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TAVR for All? The Surgical Perspective

Xiling Zhang, Department of Cardiovascular Surgery, University Medical Center Schleswig-Holstein, Campus Kiel, 24105 Kiel, Germany, German Centre for Cardiovascular Research (DZHK), Partner Site Hamburg/Kiel/Lübeck, 24105 Kiel, Germany

Thomas Puehler, Department of Cardiovascular Surgery, University Medical Center Schleswig-Holstein, Campus Kiel, 24105 Kiel, Germany, German Centre for Cardiovascular Research (DZHK), Partner Site Hamburg/Kiel/Lübeck, 24105 Kiel, Germany

Derk Frank, Department of Internal Medicine III (Cardiology, Angiology, and Critical Care), University Medical Center Schleswig-Holstein, Campus Kiel, 24105 Kiel, Germany

Janarthanan Sathananthan, Centre for Heart Lung Innovation & Providence Research, Vancouver, BC V6Z 1Y6, Canada, Centre for Cardiovascular Innovation, St Paul’s and Vancouver General Hospital, Vancouver, BC V6Z 1Y6, Canada, Centre for Heart Valve Innovation, St. Paul’s Hospital, University of British Columbia, Vancouver, BC V6Z 1Y6, Canada, Cardiovascular Translational Laboratory, Centre for Heart Lung Innovation, St Paul’s Hospital, Vancouver, BC V6Z 1Y6, Canada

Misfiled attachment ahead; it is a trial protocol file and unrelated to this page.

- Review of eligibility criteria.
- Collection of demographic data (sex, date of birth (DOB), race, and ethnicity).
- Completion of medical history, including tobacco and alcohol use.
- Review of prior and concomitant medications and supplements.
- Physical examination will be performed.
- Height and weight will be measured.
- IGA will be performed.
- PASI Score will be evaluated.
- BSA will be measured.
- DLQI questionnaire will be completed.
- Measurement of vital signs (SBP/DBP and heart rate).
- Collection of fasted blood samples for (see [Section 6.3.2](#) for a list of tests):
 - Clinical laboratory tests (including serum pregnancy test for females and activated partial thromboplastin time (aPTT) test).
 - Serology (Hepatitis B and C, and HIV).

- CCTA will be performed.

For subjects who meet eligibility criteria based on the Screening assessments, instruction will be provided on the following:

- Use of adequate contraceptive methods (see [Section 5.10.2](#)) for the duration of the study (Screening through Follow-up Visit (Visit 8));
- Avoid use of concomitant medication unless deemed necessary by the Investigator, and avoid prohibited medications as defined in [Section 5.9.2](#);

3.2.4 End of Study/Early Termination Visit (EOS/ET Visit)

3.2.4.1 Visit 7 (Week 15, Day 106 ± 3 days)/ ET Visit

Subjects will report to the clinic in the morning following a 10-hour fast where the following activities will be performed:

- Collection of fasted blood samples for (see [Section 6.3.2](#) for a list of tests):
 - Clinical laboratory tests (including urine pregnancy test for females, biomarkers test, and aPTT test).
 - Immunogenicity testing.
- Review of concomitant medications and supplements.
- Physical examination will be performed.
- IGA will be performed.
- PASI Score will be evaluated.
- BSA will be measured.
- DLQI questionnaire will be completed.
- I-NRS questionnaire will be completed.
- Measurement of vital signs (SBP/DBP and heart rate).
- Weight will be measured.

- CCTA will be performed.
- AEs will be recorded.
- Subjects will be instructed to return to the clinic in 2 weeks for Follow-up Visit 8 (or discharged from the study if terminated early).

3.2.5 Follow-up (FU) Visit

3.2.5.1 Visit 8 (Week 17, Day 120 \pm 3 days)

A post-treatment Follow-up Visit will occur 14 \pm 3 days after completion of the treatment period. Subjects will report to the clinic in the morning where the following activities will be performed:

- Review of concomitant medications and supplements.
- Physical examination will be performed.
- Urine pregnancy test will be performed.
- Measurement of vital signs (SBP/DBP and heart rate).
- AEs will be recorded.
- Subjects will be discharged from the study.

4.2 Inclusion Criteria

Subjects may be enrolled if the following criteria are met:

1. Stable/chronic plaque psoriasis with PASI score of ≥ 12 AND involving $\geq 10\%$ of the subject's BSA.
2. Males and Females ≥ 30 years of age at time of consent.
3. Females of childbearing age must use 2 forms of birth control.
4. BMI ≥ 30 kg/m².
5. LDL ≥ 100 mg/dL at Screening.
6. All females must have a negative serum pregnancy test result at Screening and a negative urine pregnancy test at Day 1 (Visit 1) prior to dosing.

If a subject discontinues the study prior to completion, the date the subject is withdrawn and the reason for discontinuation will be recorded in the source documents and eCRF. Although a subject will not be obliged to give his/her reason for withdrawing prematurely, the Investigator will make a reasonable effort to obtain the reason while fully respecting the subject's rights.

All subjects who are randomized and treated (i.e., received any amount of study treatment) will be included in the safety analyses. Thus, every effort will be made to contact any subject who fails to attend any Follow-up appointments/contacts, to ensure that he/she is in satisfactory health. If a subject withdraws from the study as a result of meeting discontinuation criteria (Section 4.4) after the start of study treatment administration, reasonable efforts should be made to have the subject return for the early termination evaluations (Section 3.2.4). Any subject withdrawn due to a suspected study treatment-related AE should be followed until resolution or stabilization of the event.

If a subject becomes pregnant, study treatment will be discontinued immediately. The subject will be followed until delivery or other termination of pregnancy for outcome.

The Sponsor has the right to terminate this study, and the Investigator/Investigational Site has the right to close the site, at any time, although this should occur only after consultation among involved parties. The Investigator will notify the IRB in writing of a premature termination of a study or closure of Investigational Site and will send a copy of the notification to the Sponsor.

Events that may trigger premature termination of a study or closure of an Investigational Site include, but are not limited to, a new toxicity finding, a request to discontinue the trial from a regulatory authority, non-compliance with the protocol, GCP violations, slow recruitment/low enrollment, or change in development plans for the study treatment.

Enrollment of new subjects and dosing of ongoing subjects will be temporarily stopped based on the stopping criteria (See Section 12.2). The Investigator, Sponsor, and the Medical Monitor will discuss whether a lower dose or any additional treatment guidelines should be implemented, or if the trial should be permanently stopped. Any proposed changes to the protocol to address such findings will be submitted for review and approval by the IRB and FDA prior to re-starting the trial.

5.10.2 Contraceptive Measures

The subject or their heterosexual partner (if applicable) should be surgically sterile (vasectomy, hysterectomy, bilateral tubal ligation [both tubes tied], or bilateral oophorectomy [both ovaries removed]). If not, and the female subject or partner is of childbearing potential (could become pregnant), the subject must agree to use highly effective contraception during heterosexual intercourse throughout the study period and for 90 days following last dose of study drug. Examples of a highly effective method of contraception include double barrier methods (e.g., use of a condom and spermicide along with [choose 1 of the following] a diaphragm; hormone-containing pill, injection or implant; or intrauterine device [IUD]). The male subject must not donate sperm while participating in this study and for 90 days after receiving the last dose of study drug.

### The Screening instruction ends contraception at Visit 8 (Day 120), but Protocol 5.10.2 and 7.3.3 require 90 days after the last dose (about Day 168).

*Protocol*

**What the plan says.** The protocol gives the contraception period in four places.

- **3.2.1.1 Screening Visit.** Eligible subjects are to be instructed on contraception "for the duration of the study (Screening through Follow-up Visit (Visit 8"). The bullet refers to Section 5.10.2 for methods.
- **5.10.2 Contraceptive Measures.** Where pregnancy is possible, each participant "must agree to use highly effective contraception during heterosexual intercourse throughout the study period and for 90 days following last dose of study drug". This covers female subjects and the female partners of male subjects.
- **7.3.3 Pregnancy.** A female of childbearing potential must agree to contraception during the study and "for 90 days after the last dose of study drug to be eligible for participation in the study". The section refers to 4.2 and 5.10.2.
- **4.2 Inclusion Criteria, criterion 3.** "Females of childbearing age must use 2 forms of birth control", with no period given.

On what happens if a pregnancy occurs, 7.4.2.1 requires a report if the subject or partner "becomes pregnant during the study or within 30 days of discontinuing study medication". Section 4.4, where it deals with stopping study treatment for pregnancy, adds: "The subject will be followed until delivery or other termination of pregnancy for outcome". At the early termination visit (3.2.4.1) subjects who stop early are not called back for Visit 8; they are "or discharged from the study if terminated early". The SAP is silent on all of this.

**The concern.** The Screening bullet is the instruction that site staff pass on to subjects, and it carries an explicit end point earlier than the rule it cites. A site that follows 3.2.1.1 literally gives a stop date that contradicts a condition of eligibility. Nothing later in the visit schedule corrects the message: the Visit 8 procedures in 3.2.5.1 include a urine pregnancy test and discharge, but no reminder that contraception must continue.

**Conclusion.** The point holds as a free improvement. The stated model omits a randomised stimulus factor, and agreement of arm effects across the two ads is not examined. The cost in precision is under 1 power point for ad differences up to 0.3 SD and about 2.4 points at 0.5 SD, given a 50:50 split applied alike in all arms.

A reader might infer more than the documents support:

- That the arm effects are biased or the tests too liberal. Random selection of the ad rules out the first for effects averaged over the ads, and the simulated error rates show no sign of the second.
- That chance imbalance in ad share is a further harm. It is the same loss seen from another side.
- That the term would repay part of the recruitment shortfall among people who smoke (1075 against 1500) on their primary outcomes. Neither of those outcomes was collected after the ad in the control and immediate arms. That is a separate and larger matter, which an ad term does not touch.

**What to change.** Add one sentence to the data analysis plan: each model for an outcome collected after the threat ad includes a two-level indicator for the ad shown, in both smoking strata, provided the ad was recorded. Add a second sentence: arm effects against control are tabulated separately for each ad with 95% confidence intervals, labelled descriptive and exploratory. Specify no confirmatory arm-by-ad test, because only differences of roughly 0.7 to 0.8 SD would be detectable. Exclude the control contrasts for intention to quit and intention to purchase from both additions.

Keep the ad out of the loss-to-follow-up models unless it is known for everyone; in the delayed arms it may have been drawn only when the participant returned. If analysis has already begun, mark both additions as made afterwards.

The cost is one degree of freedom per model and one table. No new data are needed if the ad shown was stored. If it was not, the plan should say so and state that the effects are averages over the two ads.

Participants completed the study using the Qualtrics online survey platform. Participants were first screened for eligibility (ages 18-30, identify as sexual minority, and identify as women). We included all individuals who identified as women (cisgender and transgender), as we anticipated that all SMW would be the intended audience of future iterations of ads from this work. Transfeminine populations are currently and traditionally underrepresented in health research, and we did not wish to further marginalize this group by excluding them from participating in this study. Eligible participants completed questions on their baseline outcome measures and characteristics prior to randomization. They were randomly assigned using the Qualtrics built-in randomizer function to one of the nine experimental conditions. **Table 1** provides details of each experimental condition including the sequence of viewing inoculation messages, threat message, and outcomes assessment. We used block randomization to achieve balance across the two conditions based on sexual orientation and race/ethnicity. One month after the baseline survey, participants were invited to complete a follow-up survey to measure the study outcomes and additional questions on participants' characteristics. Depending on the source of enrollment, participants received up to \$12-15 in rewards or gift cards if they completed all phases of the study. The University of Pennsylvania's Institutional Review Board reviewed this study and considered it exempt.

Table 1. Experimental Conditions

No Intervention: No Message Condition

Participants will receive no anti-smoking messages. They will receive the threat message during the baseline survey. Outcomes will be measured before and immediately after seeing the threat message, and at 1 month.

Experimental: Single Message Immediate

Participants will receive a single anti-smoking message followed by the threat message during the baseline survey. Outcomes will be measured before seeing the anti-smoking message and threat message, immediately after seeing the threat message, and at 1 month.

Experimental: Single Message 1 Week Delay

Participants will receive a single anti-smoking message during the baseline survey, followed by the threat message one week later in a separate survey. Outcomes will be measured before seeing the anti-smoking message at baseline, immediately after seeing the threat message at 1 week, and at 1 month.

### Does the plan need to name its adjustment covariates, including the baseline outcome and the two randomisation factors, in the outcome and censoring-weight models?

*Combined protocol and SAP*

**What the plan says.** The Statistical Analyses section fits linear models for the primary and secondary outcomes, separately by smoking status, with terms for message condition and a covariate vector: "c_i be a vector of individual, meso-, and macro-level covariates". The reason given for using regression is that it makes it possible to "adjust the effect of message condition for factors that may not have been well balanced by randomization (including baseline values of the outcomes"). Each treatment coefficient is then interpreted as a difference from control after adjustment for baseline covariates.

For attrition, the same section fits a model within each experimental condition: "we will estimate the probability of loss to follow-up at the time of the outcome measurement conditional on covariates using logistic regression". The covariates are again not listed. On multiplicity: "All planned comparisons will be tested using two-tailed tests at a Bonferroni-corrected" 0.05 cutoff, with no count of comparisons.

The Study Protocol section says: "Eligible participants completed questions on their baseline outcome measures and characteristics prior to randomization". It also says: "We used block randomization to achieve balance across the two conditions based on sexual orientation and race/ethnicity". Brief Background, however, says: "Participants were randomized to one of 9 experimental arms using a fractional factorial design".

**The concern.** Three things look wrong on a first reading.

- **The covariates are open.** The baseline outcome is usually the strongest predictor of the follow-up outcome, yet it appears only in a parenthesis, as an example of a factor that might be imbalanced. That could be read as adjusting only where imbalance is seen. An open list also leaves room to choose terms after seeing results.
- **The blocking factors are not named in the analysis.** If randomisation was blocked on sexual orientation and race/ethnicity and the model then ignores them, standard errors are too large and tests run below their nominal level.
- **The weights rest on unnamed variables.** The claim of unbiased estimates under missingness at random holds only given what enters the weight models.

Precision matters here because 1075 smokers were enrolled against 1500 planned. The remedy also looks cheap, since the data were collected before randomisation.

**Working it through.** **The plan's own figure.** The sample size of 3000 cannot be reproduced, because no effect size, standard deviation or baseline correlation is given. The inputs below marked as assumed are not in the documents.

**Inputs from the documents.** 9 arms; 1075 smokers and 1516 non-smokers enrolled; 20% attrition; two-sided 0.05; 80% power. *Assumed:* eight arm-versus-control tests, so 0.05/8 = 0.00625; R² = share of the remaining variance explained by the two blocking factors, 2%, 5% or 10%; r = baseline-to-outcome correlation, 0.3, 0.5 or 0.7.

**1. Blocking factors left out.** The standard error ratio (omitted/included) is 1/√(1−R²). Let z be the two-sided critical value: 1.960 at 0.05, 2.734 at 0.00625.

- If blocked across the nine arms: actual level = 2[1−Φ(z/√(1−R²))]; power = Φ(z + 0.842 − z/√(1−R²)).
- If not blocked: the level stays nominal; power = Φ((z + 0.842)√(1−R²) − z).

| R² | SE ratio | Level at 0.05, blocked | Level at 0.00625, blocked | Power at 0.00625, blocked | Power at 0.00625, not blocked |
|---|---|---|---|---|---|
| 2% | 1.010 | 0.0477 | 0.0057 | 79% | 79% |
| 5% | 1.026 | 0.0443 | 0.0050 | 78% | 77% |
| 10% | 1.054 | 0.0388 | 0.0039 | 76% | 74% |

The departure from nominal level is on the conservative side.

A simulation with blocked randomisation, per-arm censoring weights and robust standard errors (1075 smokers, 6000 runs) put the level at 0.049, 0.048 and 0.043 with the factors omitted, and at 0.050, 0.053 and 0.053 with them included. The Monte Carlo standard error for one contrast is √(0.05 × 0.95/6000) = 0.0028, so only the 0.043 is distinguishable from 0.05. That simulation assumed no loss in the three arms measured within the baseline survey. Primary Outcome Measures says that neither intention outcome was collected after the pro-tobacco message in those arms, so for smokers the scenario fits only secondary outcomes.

Stephanie Sellers, Centre for Heart Lung Innovation & Providence Research, Vancouver, BC V6Z 1Y6, Canada, Centre for Cardiovascular Innovation, St Paul’s and Vancouver General Hospital, Vancouver, BC V6Z 1Y6, Canada, Centre for Heart Valve Innovation, St. Paul’s Hospital, University of British Columbia, Vancouver, BC V6Z 1Y6, Canada, Cardiovascular Translational Laboratory, Centre for Heart Lung Innovation, St Paul’s Hospital, Vancouver, BC V6Z 1Y6, Canada